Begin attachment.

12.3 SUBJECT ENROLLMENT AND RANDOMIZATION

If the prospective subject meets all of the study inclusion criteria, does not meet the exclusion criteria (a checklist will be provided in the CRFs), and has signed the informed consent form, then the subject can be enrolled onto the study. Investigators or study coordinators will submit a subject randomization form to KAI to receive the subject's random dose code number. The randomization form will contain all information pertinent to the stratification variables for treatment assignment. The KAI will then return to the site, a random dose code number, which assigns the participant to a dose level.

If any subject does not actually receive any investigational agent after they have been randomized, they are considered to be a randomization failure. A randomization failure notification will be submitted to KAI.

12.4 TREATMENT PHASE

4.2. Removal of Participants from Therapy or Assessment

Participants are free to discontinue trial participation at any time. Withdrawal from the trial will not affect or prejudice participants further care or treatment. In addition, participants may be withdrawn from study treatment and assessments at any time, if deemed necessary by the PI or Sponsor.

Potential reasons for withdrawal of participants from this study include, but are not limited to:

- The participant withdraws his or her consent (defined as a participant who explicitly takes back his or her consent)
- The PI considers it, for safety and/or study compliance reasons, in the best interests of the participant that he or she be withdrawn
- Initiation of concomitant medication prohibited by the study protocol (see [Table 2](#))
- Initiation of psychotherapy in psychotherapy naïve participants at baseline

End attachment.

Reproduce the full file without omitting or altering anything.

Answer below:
12.3 SUBJECT ENROLLMENT AND RANDOMIZATION

If the prospective subject meets all of the study inclusion criteria, does not meet the exclusion criteria (a checklist will be provided in the CRFs), and has signed the informed consent form, then the subject can be enrolled onto the study. Investigators or study coordinators will submit a subject randomization form to KAI to receive the subject's random dose code number. The randomization form will contain all information pertinent to the stratification variables for treatment assignment. The KAI will then return to the site, a random dose code number, which assigns the participant to a dose level.

If any subject does not actually receive any investigational agent after they have been randomized, they are considered to be a randomization failure. A randomization failure notification will be submitted to KAI.

12.4 TREATMENT PHASE

4.2. Removal of Participants from Therapy or Assessment

Participants are free to discontinue trial participation at any time. Withdrawal from the trial will not affect or prejudice participants further care or treatment. In addition, participants may be withdrawn from study treatment and assessments at any time, if deemed necessary by the PI or Sponsor.

Potential reasons for withdrawal of participants from this study include, but are not limited to:

- The participant withdraws his or her consent (defined as a participant who explicitly takes back his or her consent)
- The PI considers it, for safety and/or study compliance reasons, in the best interests of the participant that he or she be withdrawn
- Initiation of concomitant medication prohibited by the study protocol (see [Table 2](#))
- Initiation of psychotherapy in psychotherapy naïve participants at baseline